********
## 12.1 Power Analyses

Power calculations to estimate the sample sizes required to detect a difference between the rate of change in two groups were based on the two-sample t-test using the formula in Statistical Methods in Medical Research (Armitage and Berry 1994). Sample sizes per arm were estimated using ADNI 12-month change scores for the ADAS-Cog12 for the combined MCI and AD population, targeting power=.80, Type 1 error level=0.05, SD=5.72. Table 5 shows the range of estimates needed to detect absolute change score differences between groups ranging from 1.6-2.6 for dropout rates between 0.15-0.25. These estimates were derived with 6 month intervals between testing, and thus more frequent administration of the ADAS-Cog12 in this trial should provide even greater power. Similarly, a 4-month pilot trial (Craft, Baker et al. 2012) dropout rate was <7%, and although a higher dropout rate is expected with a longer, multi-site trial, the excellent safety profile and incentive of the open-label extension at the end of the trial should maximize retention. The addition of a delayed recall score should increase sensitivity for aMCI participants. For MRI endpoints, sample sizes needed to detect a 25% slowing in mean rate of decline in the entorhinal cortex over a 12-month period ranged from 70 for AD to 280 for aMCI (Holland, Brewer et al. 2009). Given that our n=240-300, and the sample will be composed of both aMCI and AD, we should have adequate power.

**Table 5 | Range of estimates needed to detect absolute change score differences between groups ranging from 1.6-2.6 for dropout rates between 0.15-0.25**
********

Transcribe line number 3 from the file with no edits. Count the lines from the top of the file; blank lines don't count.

**Table 5 | Range of estimates needed to detect absolute change score differences between groups ranging from 1.6-2.6 for dropout rates between 0.15-0.25**